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HHS Stakeholder Listening Session on Amendments to the International Health Regulations (2005)

Statement on Amendments to the IHR

The U.S. Department of Health and Human Services Office of Global Affairs (OGA) held a Stakeholder Listening Session on Amendments to the International Health Regulations (2005) (IHR) on June 20, 2023. The IHR provide a legal framework that defines countries’ rights and obligations in handling public health events and emergencies that have the potential to cross borders. In 2022, World Health Organization Member States agreed to begin the process to amend the current Regulations, building on lessons learned from the COVID-19 pandemic. The Listening Session aimed to seek input from stakeholders and experts on the proposed amendments, and to help inform the U.S. government for engagement with the Working Group on the Amendments to the International Health Regulations. 

Peter Maybarduk, Director of Public Citizen’s Access to Medicines Program, delivered the following statement on June 20, 2023 at the OGA Stakeholder Listening Session on Amendments to the International Health Regulations: 

We appreciate the United States taking an active role in the negotiations of the International Health Regulations (2005). We recognize that the United States’ engaged participation in the negotiations is not automatic, and the country’s ongoing commitment speaks well of this Administration.

We also appreciate the continued coordination between the Working Group on Amendments to the International Health Regulations (2005) and the Intergovernmental Negotiating Body to draft a Pandemic Accord. This coordination is key to ensuring synergy and coherence between the instruments, resulting in an effective pandemic response framework. Thank you for the U.S. leadership in that regard.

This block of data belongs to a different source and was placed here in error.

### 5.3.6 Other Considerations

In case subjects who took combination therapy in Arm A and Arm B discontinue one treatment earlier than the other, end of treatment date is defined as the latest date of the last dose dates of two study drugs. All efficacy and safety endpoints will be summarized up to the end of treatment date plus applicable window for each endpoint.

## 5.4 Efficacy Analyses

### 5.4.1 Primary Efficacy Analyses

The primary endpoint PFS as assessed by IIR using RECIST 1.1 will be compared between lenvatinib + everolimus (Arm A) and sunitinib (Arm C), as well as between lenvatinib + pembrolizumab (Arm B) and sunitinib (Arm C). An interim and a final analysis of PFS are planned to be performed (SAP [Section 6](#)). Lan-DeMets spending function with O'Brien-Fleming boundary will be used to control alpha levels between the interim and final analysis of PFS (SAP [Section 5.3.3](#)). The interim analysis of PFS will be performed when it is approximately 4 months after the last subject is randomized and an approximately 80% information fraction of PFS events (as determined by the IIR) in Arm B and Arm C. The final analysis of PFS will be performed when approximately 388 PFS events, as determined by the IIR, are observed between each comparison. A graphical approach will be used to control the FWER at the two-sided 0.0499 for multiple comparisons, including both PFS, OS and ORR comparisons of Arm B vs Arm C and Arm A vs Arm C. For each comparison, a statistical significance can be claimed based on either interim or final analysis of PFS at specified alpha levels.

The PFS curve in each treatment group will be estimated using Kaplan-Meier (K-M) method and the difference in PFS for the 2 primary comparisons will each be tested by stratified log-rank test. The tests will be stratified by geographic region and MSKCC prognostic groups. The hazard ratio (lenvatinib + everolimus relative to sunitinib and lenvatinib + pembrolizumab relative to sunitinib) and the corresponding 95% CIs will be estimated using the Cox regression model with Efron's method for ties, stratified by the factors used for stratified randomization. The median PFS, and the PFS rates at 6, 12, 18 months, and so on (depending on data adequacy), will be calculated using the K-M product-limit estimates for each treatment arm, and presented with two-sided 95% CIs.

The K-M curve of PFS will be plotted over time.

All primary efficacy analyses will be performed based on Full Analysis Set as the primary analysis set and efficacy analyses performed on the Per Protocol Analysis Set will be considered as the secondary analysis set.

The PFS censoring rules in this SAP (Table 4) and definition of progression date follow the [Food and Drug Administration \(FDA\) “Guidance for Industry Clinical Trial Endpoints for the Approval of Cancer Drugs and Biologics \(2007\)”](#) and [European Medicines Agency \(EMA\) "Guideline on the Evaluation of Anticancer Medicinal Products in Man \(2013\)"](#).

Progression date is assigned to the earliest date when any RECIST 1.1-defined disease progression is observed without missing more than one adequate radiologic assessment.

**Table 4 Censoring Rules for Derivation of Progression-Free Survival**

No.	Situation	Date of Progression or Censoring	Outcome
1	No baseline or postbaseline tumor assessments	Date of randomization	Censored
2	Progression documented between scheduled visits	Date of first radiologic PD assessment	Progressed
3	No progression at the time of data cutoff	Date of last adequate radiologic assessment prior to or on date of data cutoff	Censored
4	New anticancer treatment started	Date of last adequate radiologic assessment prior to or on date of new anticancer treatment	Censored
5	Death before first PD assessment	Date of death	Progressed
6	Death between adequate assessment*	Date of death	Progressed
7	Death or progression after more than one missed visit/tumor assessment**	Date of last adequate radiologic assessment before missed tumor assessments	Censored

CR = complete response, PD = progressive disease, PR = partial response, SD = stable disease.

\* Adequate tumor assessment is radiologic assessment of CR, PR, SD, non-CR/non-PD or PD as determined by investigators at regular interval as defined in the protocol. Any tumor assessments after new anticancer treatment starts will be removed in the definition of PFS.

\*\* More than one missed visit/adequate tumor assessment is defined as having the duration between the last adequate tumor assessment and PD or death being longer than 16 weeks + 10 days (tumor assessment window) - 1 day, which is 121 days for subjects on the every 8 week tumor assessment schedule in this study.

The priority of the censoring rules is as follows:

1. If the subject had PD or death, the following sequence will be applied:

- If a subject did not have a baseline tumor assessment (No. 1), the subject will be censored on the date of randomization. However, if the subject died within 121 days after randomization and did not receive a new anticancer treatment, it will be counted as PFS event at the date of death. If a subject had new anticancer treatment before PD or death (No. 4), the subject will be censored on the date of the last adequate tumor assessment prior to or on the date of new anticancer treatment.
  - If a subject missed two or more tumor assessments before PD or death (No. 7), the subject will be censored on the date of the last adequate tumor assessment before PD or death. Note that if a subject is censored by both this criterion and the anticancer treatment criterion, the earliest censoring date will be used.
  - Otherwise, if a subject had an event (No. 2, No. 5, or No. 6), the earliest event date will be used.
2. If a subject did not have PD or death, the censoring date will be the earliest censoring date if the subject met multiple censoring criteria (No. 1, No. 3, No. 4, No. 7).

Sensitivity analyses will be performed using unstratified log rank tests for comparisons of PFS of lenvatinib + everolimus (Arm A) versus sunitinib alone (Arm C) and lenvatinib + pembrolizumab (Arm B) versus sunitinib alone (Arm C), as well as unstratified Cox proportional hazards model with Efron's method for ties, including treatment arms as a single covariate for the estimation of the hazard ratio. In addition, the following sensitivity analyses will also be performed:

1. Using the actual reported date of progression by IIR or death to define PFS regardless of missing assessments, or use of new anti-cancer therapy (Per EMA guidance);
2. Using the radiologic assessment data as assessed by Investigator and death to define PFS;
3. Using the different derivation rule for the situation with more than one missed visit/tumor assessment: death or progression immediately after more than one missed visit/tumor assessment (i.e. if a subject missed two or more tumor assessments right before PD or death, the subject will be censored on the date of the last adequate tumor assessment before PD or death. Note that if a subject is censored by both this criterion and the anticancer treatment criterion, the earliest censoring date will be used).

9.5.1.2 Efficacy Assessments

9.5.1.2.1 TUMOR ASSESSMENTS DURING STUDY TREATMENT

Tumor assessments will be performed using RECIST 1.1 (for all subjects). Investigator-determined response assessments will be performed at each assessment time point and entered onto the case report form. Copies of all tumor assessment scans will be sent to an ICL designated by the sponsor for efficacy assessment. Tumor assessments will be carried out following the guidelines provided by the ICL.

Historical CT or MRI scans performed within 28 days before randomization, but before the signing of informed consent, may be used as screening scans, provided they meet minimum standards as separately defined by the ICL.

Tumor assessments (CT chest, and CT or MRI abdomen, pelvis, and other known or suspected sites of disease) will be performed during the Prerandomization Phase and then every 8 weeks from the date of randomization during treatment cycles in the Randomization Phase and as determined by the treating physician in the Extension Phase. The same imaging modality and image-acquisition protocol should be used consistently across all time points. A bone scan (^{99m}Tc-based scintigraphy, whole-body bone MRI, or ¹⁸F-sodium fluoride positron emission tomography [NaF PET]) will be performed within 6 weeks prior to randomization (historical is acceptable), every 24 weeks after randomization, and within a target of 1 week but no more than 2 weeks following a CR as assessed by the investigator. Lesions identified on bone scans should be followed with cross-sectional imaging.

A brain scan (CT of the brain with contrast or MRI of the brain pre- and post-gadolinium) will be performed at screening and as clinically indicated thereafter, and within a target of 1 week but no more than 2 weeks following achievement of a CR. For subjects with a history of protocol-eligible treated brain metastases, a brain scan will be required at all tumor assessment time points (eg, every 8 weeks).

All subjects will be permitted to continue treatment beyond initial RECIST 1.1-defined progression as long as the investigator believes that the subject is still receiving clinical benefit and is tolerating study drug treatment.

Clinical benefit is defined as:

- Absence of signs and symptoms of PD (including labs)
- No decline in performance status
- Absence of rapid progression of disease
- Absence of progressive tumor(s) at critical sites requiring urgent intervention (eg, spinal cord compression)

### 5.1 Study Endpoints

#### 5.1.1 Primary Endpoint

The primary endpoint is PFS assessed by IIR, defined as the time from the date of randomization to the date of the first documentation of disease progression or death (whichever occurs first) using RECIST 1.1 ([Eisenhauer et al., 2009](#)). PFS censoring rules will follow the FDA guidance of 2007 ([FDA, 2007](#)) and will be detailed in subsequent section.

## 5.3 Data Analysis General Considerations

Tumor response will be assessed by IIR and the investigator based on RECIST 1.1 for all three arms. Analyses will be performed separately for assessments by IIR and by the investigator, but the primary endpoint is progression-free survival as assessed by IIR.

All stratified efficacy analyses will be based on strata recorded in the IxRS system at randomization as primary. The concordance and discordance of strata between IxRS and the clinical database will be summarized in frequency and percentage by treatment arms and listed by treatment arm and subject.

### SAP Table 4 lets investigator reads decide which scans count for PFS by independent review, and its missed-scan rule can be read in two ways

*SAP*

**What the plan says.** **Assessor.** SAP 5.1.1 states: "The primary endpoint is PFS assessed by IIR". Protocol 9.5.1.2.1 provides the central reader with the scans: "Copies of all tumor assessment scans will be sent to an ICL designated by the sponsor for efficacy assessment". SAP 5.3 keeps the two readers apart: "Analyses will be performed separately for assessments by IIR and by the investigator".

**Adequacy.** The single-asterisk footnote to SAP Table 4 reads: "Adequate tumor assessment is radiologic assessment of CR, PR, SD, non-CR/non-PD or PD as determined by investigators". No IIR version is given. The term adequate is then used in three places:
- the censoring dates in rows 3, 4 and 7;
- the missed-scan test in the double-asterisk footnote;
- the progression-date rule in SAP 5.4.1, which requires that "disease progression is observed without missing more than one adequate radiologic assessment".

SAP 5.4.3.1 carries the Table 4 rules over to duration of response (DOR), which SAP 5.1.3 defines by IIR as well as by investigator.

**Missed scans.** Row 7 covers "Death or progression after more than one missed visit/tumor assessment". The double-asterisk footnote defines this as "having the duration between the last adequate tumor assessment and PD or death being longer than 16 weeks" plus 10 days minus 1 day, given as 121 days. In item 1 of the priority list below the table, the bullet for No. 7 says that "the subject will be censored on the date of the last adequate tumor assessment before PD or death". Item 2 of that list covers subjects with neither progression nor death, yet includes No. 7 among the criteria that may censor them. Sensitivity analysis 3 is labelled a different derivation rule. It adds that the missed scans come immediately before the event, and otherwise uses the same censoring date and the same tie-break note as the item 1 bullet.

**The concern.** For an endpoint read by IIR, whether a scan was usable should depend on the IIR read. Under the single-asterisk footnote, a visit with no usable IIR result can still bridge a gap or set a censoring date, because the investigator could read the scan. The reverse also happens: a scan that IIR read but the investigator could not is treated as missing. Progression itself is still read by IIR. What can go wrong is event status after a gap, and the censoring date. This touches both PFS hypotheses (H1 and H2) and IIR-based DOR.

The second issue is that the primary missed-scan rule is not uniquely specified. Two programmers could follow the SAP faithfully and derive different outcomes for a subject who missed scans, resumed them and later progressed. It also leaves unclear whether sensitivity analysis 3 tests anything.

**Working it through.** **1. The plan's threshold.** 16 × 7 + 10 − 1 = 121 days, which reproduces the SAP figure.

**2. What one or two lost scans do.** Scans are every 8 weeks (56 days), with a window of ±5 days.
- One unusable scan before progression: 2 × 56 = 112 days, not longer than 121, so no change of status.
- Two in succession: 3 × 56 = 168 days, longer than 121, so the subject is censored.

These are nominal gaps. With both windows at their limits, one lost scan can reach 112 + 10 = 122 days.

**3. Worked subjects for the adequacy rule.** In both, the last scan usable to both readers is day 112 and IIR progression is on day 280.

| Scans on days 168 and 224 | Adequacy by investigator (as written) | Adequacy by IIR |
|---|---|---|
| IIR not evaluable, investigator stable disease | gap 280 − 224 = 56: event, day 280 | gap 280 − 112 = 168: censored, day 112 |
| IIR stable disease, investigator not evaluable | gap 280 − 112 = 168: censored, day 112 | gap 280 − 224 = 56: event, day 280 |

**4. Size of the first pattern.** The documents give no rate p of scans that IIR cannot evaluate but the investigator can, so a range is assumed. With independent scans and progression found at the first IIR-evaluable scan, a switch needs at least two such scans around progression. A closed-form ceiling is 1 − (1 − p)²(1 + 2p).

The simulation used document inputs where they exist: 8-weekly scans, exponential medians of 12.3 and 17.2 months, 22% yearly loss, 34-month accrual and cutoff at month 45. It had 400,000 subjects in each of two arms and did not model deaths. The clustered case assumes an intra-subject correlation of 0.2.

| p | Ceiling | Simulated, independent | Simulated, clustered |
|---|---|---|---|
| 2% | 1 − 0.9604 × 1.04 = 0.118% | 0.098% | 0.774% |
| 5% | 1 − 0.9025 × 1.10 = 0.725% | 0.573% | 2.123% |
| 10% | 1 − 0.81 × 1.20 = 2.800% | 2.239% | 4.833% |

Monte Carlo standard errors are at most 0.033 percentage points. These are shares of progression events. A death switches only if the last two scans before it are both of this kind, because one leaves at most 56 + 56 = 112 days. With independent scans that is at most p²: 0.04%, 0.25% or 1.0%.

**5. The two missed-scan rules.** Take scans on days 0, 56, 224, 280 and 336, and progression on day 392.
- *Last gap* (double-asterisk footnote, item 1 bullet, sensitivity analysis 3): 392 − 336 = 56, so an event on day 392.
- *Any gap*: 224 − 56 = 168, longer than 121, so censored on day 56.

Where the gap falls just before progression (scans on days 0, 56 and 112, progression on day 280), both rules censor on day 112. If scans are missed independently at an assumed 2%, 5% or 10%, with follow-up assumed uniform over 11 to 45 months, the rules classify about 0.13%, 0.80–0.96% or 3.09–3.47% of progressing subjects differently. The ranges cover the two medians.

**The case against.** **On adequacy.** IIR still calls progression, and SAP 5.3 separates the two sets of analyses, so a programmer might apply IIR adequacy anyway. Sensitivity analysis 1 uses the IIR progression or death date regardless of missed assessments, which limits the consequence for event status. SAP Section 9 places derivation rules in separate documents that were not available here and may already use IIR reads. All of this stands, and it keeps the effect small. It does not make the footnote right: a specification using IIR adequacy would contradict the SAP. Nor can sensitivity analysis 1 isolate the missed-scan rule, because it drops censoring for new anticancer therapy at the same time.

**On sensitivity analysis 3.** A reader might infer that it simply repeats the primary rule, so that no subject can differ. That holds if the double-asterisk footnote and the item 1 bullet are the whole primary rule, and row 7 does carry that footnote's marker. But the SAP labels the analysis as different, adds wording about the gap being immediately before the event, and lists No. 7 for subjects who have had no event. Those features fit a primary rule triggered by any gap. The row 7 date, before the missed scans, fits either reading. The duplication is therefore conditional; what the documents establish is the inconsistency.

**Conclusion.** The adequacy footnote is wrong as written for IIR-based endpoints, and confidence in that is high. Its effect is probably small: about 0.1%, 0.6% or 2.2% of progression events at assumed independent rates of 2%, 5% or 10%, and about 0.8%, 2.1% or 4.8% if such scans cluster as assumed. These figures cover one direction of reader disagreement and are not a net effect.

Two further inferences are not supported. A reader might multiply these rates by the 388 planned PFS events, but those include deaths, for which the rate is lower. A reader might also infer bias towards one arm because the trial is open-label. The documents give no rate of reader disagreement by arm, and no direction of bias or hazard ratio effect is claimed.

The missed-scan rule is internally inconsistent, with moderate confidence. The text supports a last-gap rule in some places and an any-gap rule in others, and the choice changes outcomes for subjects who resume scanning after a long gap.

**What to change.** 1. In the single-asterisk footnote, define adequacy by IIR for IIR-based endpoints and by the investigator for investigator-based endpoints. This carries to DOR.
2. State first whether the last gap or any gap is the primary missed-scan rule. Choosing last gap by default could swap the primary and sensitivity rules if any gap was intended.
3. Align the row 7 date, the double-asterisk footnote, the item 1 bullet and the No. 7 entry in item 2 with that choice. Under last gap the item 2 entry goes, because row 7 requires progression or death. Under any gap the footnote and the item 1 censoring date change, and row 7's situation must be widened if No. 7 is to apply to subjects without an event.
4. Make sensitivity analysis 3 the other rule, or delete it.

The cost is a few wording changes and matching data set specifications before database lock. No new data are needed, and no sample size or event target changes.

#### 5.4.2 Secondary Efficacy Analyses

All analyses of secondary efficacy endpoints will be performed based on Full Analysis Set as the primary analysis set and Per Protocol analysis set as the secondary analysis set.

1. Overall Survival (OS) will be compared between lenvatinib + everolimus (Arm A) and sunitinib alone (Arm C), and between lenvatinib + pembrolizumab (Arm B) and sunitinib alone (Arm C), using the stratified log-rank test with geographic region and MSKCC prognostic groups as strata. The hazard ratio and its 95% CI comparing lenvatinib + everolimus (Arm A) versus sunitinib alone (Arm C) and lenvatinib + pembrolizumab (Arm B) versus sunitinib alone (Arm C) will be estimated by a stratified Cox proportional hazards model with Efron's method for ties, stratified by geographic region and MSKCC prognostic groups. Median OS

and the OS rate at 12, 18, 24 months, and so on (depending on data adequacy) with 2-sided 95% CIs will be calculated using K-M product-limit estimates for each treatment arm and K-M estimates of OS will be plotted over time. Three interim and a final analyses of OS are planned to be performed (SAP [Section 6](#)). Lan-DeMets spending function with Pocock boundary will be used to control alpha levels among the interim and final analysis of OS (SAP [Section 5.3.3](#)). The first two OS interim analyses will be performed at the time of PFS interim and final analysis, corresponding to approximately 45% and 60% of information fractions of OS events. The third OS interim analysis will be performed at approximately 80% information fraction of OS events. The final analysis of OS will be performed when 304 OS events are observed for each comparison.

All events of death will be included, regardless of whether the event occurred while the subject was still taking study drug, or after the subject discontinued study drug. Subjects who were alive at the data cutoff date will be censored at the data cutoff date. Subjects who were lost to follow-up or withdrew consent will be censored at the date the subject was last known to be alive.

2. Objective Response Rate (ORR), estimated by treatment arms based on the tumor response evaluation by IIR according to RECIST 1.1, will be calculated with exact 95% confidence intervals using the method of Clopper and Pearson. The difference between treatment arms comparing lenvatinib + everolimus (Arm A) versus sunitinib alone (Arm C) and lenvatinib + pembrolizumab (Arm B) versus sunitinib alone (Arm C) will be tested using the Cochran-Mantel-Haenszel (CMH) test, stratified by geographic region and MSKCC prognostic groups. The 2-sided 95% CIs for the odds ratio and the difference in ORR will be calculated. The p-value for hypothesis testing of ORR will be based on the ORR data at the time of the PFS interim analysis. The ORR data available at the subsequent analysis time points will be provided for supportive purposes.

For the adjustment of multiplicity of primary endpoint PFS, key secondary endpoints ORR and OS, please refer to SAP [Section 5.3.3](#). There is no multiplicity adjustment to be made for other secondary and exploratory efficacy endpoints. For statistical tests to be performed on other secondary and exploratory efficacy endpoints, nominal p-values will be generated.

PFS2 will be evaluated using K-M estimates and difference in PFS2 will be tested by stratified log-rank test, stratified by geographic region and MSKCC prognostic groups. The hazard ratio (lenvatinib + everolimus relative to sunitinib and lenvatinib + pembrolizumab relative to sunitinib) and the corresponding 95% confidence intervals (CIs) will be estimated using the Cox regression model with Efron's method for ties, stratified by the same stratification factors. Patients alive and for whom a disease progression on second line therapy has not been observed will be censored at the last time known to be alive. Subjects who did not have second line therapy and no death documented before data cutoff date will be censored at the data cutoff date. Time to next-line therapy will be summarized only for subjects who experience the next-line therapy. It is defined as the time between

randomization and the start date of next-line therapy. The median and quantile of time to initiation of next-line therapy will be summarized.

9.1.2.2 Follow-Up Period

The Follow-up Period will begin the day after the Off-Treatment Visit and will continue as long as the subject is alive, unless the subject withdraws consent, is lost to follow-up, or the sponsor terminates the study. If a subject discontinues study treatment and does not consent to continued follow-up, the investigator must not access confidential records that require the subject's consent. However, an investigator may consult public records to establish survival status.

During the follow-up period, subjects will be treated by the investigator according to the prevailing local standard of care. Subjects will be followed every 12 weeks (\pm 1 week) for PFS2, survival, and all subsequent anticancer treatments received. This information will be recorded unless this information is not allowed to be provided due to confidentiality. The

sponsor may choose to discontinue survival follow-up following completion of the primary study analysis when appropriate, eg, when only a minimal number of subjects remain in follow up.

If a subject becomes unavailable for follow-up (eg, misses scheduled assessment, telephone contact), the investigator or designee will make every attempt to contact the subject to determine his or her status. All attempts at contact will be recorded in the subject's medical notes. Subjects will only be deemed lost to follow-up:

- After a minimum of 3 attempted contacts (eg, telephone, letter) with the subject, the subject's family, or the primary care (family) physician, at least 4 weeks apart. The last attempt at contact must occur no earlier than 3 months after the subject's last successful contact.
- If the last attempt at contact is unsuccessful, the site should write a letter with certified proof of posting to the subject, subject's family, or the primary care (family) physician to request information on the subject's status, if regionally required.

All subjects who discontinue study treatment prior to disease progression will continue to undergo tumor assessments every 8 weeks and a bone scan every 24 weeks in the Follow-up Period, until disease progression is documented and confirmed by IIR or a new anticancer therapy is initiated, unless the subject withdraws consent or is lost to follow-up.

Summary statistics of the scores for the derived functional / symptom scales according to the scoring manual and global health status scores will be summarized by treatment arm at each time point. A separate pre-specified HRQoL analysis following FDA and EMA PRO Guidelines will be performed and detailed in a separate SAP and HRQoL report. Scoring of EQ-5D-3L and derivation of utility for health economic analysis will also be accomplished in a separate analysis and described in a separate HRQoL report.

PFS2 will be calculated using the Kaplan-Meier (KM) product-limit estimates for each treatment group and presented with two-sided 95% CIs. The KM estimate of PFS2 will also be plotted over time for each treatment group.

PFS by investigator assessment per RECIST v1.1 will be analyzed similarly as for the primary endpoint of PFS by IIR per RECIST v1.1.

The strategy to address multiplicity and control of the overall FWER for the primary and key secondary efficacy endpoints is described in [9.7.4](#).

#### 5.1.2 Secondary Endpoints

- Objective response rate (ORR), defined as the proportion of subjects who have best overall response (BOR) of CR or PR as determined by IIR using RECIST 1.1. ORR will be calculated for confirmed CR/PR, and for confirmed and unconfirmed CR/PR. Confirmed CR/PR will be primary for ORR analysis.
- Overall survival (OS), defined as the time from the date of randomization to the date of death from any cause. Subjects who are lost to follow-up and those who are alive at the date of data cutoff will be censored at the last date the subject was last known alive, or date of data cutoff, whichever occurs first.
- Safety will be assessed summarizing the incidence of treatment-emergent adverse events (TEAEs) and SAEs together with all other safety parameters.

I will address three articles during my remarks: Articles 6, 13, and 44, covering benefit sharing, access to health products, and financing.

Article 13: Public Health Response

The International Health Regulations (2005) have concrete legal obligations on preparedness, surveillance, detection, and notification. But there have been no concrete legal obligations on a coordinated public health response, particularly on ensuring equitable access to health products.

Inequitable access to health products during the COVID-19 pandemic is one of the largest issues the world has faced over the past several years, and was a significant impetus to amend the Regulations. Developing countries flagged this gap in the IHR (2005) 15-20 years ago, but the problem continues today. It is clear that we need to have strong and equitable commitments in the IHR for access to medical products.

The Regulations should also include strong commitments from States Parties, particularly from Northern governments, to support a WHO-led public health emergency response. And for the WHO in turn to provide the needed support to developing countries. We note with interest proposals from the Africa Group and Bangladesh for a new Article 13A. We encourage the U.S. government to have a close look at those proposals.

Article 6: Notification

We believe in the importance of benefit sharing. Access to genetic sequence data and timely reporting is critical. But it would be regrettable if IHR were to amount effectively to surveillance of the South without shared benefits with the countries reporting genetic sequence and other pathogen data. This necessary complementarity of health and justice is among the lessons of the pandemic.

We note with interest KEI’s proposal on the open source divided as a model for benefit sharing.

We have to reconsider the ways of the old system, ensuring multilateral access and benefit sharing for pathogen data.

New Article 44A

We note with interest the new Article 44A proposed by the Africa Group.

Money is a proxy for will. Many components of the Regulations are important but won’t be effective if there is not sustainable and equitable financing. We encourage the WHO and Member States to be serious in the commitments made in the IHR by ensuring financing for their implementation. This may entail expanding pandemic preparedness financing capacities beyond the Pandemic Fund and generating will through the Regulations.

Your work to amend the IHR (2005) is challenging, we appreciate that. Thank you for your work and for listening to us today.